Katamari Damacy began as a happy ball of creativity, an innovative concept revolving solely around the simple act of rolling. Eight years after it first arrived, the novelty has dissipated, the industry nary raising an eyebrow at the series any longer. Time, and a lack of forward movement, has normalised the Prince and King of All Cosmos' antics; the element of surprise is gone. Strange as it is to say about a series that involves deities gathering up any objects, persons or continents in a mammoth ball to impress their worshippers, Katamari Damacy is pretty standard fare these days.
With series creator Keita Takahashi long gone, now content to design playgrounds and work on time travelling MMOs, we arrive at PS Vita's Touch My Katamari. As with each entry into the franchise, it's filled with bizarre humour, quirky visuals, snappy writing and huge sticky balls of fun. Touch My Katamari should be exciting and interesting, but despite gripping onto the qualities of the series it feels stagnant, unimaginative, unoriginal. It's all been done before in previous editions, and better.
Changing the central conceit is out of the question. The King of All Cosmos' gentle – and not so gentle – chiding of the Prince to prove his greatness by taking on challenges from their followers continues to form the main impetus. The goal is still to push along an oversized ball, sweeping over objects to pick them up, beginning with the smallest items and gradually moving to scoop up bigger treats to create the most gigantic, chaotic cluster possible. As always, this hook is entertaining; it's easy to understand, the gradually quickening momentum of the ever-expanding ball keeps the pace steady and the continual presence of larger elements provides incentive to keep growing so that everything can be collected.
The problems really lie in the scenarios, which are extremely similar in scope and design to ones found in Katamari games past. The majority of levels ask you to reach a certain size within a strict time limit, often pleading for you to focus upon items of a particular property: strong or expensive things, for example. A few have more interesting objectives, such as avoiding all bear- and cow-related objects for as long as possible before choosing a preferred species, or gobbling up as many food stuffs as your katamari can hold without exceeding a calorie counter. Overall, though, there's nothing massively different to previous titles and few fresh ideas, which extends to the very similar environments. This makes Touch My Katamari feel like a re-run, far less exhilarating than its concept deserves. Issues with draw distance add to its problems, objects occasionally noticeably popping in far later than they should.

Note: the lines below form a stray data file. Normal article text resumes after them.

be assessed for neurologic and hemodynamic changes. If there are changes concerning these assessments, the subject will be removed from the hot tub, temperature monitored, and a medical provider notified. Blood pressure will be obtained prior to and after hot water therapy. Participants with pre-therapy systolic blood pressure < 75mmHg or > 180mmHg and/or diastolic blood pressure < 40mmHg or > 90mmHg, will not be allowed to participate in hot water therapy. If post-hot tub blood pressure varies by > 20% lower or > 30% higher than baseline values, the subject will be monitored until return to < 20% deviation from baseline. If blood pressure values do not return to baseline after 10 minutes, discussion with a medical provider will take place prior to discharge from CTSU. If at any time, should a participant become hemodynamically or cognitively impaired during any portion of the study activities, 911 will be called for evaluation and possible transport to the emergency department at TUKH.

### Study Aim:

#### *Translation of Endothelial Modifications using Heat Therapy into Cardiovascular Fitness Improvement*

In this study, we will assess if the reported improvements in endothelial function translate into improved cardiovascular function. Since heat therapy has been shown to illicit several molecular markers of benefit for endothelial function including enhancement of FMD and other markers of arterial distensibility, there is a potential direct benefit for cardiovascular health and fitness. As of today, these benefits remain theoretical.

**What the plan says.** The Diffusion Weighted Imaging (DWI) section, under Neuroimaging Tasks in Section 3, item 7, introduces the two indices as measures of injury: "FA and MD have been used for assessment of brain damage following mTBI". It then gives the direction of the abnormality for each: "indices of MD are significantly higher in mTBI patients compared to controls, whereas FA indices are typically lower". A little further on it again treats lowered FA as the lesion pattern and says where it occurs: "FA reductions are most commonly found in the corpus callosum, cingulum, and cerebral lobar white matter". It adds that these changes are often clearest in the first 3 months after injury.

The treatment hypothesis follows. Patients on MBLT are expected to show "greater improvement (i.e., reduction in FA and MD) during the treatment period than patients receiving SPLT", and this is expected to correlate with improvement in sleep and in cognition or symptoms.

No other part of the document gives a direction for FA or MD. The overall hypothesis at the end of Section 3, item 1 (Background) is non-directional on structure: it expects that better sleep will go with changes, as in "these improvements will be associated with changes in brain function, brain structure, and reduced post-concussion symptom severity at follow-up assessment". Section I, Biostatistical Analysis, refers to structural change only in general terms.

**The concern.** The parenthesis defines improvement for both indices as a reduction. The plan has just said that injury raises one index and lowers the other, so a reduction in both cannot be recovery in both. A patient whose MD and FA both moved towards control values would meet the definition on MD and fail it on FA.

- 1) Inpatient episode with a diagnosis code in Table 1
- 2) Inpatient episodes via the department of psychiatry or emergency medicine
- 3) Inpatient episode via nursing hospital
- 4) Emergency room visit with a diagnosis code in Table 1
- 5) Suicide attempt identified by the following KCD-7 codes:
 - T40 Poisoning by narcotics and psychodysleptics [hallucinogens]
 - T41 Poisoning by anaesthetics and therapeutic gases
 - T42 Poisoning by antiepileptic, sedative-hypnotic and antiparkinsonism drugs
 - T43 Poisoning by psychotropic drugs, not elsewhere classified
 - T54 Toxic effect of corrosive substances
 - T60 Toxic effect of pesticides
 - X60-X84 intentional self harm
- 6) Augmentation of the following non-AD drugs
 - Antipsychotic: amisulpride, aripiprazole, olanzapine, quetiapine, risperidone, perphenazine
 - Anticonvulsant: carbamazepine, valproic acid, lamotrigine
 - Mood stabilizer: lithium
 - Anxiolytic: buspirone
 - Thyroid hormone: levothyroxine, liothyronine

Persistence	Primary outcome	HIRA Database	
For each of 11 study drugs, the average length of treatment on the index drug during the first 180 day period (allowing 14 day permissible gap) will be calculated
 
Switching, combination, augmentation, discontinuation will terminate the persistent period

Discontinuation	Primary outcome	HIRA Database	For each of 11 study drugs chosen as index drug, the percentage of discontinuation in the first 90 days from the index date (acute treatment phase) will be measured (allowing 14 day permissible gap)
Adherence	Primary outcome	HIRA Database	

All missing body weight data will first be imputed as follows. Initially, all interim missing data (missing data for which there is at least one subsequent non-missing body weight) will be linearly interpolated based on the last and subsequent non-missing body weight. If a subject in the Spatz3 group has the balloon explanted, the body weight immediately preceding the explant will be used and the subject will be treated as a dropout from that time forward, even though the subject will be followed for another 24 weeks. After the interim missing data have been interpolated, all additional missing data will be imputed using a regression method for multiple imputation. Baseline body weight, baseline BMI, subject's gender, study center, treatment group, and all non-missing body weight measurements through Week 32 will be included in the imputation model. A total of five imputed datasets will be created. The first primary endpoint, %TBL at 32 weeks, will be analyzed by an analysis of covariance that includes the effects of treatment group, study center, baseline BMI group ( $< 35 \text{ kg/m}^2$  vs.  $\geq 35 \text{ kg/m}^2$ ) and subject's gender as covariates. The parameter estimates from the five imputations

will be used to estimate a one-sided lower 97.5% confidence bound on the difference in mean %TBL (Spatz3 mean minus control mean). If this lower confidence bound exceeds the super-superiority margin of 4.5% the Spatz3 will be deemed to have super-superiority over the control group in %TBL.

Vita's touch controls do allow for the injection of a couple of new approaches, but they stumble in practice. The katamari can be moved directly, holding forwards on the screen with two fingers, twisting to change directions, tapping in various places to stop the ball still, flip 180 degrees and dash. It's responsive, but with all actions based around the katamari the inputs can get confused — it's more cumbersome than it should be. It's far easier to use Vita's analogue sticks and shoulder buttons.
It's further complicated by the addition of an entirely new feature: the ability to morph your katamari so that it's wide and squat or tall and skinny. On either the screen or rear touch pad, two digits can be held together in the position of the ball and then stretched out into the shape that you want. It can be returned to normal with a simple tap. Shape-shifting can be a pain on the touch screen thanks to all the other actions assigned to it, but with a little practice it's easy to control.
Though the function is interesting and the biggest change to the series in years, it's totally underused and not actually essential at any point. You might see a narrow gap that you couldn't sneak through ordinarily, but you can complete the level without going there. It's great fun to swap to the stretch into horizontal form to brush over a broader area, but it's never necessary. Morphing is the best idea in Touch My Katamari, and something that could genuinely have brought desperately warranted new aspects to the series, but it goes completely squandered.
Candy is the reward for good performances. Reaching the requested size is the minimum requirement; make the effort to snatch up more of the item category specified and your rank will improve, as will the number of sweets proffered by whichever demanding human set the mission. Discovering Prince's missing cousins or other hidden frivolities give extra sugar bonuses, and you can also use tickets to multiply the offered amount. Candy can be used to purchase extra game modes – infinite time on levels, for instance – or clothes for the now-visually terrifying King, his face now disturbingly closer to reality. Unlocking these things helps to extend Touch My Katamari beyond its initial four hours of play time.
Stood by itself, or put into the hands of a new player, Touch My Katamari might feel pretty great, but for experienced high rollers it misses the mark by nestling too close to the series' past. Though it attempts a new thing or two, it's not enough. Touch My Katamari's still fun at its core, but more clearly than ever it indicates that the series is dearly in need of another twist or a refreshed design.